Indeed, demobilization itself means very little in Colombia when you consider that individuals of groups like the former paramilitary United Self Defense Forces of Colombia turned around after demobilizing in 2006 and joined alternative drug trafficking organizations. Paramilitary trained groups like the gang "Los Rastrojos" in Colombia do not hesitate to use intimidation and murder to influence political outcomes. With Colombia's history of political violence, plethora of available weaponry and significant cocaine exports, with or without the FARC, the country will continue to suffer the effects of organized violence for a long time to come.
- Major Economies Headed for Slowdown
- Is the National Security Complex Too Big to Fail?
- A Call for an Enlightened Foreign Policy toward Latin America
- The Inequality Behind Chile's Prosperity
- The Mexican Drug Cartel Threat in Central America
- FARC Leader Killed in Colombia
- Helping Cuban Reforms through Agricultural Trade
- A 'Major Win' for Panamanian Corruption
- Mexico Seeks to Extradite Americans Linked to 'Operation Fast And Furious'
- Latin American Politicians Renew Suggestions to Legalize Drugs
- Never-Ending Drug War Moves to Central America
- Venezuela Among World Leaders in Red Tape
- OAS Makes Bad 'Error' in Nicaragua
- Condoleezza Rice Book Shows 'Inattention' to Latin America
- Anonymous vs. Zetas Amid Mexico's Cartel Violence
- Child Poverty and Access to Education: Hidden Costs on the Hispanic Community
- Rafael Correa Remains the Strongest Leader in Ecuador, but his Influence is Waning
- Brazil's Truth and Reconciliation Commission
- Panamanian Corruption Spreads to Land Holdings and Prominent Politicians
- Cuban Economic Reform Allows Private Home Sales
- Cuba's Communist Party Condemns U.S. Immigration Policy
- Submarine Near Venezuela Prompts Accusations Against United States
- Seven Billion People: So Why Do Some Fear Population Decline?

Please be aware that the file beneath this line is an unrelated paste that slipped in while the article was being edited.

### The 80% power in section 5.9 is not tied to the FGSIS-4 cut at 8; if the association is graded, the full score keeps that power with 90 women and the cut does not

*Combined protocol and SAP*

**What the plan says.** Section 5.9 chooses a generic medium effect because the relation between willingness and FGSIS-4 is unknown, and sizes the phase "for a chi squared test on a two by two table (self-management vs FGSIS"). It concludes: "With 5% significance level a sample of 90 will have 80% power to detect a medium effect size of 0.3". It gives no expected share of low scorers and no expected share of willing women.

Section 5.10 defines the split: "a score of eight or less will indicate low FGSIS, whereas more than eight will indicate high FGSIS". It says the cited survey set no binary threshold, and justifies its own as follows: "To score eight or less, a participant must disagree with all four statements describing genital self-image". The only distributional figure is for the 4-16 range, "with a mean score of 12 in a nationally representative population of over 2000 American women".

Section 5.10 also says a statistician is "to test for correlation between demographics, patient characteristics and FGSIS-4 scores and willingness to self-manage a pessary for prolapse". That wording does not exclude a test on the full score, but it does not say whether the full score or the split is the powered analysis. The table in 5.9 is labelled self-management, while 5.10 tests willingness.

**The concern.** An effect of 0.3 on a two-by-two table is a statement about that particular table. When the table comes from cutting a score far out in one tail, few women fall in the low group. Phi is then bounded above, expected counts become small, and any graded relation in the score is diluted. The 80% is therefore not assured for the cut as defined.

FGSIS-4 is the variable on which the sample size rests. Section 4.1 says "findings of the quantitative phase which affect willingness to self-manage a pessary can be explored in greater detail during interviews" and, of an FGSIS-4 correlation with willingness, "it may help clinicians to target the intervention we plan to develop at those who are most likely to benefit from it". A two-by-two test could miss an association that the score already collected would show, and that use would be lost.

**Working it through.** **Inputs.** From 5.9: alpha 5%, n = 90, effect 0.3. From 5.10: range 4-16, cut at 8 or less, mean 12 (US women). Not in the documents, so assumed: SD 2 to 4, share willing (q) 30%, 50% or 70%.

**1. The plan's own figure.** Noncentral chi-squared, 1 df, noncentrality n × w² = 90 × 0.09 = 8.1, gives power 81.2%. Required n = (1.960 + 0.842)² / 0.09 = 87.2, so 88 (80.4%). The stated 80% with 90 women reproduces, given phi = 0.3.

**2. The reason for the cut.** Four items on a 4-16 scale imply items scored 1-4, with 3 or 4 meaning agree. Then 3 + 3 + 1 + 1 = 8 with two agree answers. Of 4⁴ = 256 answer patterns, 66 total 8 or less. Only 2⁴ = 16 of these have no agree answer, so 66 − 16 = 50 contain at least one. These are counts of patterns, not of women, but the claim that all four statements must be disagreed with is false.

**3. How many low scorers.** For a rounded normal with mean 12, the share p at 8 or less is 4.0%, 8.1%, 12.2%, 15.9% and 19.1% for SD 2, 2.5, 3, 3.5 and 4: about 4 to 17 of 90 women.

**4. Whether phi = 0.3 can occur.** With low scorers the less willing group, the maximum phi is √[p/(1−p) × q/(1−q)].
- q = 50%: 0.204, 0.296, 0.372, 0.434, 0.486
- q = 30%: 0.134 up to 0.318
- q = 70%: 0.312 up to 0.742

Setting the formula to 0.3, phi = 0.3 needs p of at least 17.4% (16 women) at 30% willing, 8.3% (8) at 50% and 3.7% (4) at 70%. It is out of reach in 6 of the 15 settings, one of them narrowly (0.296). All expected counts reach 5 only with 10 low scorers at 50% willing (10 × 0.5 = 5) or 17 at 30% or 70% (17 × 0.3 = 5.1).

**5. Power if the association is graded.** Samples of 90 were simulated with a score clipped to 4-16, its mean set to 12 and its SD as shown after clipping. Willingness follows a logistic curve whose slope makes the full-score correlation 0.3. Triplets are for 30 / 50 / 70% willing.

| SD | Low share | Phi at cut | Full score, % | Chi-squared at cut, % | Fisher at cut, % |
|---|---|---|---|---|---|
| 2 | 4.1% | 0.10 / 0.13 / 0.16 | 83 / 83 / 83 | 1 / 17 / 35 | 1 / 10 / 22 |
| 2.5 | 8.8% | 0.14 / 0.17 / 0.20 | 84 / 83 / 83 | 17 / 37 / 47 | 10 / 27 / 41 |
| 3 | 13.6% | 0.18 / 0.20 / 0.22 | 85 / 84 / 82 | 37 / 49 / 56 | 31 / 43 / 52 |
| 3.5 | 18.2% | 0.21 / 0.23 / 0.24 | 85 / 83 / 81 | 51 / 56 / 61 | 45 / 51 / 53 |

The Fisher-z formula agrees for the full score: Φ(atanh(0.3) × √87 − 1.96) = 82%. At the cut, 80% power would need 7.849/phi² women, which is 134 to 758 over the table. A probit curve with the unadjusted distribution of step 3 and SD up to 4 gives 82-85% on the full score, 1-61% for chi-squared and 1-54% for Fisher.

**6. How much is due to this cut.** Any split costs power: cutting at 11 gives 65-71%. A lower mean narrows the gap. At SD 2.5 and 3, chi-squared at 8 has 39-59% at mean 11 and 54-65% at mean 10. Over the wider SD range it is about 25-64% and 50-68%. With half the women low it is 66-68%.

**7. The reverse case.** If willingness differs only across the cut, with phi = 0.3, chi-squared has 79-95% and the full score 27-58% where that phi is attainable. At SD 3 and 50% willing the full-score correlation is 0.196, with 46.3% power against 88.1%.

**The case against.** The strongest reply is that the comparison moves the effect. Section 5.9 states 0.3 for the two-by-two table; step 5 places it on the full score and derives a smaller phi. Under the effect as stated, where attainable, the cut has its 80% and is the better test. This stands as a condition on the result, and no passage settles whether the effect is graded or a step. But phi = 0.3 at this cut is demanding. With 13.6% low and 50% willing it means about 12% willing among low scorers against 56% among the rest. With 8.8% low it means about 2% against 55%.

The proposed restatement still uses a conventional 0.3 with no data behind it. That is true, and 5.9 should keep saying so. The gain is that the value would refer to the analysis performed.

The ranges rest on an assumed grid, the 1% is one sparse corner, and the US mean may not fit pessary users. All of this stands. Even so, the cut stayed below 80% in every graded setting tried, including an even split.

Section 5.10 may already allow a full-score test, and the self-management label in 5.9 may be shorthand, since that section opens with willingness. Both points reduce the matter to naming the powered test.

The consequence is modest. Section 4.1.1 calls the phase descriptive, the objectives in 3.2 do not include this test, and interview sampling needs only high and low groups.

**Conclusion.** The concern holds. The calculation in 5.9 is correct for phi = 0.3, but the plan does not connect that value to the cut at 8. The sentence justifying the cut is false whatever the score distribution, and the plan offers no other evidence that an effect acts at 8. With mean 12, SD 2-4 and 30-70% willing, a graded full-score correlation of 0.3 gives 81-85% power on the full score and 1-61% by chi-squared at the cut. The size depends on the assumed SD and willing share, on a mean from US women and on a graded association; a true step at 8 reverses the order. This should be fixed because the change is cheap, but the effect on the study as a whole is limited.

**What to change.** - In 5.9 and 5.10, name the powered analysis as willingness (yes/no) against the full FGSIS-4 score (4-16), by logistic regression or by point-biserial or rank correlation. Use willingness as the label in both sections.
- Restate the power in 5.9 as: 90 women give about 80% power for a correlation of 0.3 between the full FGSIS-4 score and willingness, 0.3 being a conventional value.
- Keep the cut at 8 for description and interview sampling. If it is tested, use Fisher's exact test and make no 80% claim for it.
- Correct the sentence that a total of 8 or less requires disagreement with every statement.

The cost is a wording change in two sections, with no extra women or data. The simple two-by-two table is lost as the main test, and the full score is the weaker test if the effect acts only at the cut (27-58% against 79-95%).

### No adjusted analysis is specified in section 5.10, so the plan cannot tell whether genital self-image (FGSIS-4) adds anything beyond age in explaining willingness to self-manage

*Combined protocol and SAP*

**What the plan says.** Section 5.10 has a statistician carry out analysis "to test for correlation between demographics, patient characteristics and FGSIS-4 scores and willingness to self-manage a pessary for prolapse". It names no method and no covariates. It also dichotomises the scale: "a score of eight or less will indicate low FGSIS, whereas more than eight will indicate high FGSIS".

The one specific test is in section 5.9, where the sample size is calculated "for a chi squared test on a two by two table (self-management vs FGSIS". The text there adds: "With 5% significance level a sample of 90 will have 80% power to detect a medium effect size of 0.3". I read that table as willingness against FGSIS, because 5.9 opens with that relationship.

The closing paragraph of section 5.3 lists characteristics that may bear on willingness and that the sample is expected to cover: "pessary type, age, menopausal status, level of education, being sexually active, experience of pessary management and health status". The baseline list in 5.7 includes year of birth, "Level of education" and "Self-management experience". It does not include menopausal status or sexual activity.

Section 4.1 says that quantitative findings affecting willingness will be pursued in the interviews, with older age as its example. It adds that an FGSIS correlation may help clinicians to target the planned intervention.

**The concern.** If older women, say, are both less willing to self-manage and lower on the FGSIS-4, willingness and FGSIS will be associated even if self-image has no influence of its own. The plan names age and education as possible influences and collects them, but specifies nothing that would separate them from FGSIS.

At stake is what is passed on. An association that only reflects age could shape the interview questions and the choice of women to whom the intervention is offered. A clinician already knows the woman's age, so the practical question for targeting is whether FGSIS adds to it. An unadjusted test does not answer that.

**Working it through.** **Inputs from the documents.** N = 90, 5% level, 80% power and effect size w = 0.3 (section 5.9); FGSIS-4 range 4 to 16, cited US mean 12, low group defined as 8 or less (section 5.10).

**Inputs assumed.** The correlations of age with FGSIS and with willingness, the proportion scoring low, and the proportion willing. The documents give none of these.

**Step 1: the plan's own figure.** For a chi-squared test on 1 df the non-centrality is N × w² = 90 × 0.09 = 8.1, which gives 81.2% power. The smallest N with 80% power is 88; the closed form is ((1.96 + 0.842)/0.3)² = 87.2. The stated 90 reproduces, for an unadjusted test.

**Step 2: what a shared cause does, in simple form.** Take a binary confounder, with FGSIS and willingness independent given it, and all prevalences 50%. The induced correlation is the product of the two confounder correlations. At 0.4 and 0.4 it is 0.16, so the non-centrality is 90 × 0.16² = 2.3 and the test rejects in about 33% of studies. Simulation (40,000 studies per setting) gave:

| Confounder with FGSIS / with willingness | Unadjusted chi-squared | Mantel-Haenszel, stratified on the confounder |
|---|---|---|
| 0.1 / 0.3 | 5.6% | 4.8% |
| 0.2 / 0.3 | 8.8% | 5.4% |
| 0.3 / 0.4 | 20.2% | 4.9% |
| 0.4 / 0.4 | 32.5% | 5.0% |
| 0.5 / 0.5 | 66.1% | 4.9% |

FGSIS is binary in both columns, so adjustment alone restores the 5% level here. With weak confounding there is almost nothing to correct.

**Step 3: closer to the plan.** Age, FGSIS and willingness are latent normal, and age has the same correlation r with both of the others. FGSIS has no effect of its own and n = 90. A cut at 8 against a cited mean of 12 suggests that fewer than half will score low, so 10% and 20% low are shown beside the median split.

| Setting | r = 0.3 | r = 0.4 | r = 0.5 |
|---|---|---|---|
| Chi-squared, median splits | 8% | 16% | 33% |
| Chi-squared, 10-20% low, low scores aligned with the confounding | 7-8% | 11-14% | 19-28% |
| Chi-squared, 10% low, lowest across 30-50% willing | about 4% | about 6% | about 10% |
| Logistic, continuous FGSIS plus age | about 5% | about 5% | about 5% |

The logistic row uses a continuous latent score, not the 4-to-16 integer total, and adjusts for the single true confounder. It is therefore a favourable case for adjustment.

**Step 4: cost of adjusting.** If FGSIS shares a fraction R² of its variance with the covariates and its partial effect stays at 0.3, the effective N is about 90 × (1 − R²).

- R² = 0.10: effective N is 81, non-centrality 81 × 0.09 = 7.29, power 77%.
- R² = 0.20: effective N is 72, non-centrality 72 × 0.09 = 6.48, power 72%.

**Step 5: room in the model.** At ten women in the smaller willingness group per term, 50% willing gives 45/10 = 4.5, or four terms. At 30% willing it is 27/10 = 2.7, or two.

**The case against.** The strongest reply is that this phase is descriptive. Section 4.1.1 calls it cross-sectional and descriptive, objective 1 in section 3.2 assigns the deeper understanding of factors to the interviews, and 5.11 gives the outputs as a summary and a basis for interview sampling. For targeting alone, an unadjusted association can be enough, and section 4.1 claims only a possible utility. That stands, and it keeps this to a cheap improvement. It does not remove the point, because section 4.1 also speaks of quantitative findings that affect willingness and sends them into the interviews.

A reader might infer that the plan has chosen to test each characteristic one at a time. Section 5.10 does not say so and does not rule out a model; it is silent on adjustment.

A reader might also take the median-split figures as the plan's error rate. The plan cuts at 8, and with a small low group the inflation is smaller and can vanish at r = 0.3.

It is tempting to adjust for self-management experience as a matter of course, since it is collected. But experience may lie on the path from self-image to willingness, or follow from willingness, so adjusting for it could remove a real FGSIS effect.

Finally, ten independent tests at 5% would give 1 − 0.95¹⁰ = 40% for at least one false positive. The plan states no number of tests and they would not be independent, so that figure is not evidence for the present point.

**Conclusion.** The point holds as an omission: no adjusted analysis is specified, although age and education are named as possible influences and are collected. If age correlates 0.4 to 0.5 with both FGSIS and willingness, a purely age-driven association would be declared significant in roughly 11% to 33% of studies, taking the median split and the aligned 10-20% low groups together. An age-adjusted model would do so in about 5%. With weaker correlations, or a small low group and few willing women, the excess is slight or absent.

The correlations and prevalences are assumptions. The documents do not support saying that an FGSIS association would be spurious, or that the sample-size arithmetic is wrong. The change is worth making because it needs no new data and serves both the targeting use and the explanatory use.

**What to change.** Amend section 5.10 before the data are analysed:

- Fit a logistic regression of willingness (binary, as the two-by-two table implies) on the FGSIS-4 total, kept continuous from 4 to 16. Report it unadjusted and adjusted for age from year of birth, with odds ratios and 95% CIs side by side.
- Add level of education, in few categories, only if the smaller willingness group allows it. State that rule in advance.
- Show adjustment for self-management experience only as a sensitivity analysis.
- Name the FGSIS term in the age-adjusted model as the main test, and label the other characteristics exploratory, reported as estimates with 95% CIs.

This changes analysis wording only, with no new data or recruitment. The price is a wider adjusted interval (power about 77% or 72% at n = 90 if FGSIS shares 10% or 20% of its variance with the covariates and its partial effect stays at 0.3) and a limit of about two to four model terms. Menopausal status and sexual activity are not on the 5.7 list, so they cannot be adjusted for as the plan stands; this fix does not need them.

- The Broken Contract: Inequality and American Decline
- The Wisdom of Retrenchment: America Must Cut Back to Move Forward
- Colombia and Panama Trade Deals Just a Chance
- Cristina Fernandez de Kirchner Wins Re-election by a Landslide
- Families of Illegal Immigrants Search for Lost Relatives in Mexico
- A Way Out of Mexico's Morass
- NAFTA Is Starving Mexico
- Redeployment of Mexican Soldiers to Urban Areas Boosting Illegal Drug Production
- Mexicans Complain About Secret U.S. Infiltration of Drug Cartels
- Cuba's Culture of Dissent
- Latin America's Blind Love With China May Be Over
- Drug War Madness
- Brazil's Really Big Problem
- Ex-Border Security Chief Calls Fence a Dumb Idea
- Argentina: Funding for a Cause
- Mexico and the United States: Surgical Strikes in the Drug Wars
- Despite Victory, Argentine Leader Faces Hard Choices
- Chilean 'Model' Is Shaken, but Very Much Alive
- Student Protests May Lead to a Better Chile
- Winds of Change: Uruguay's Sustainable Energy Plans
- The Pain in Spain
- Latin America's Security Dilemma
- A President-for-Life in Argentina? Not Likely
- There's Hope for Mexico and Central America
- Chile: The Fight to Make Education a Guaranteed Right
- Death of Layton Poses Challenge for NDP Interim Leader
FARC Leader Killed in Colombia is republished with permission of STRATFOR.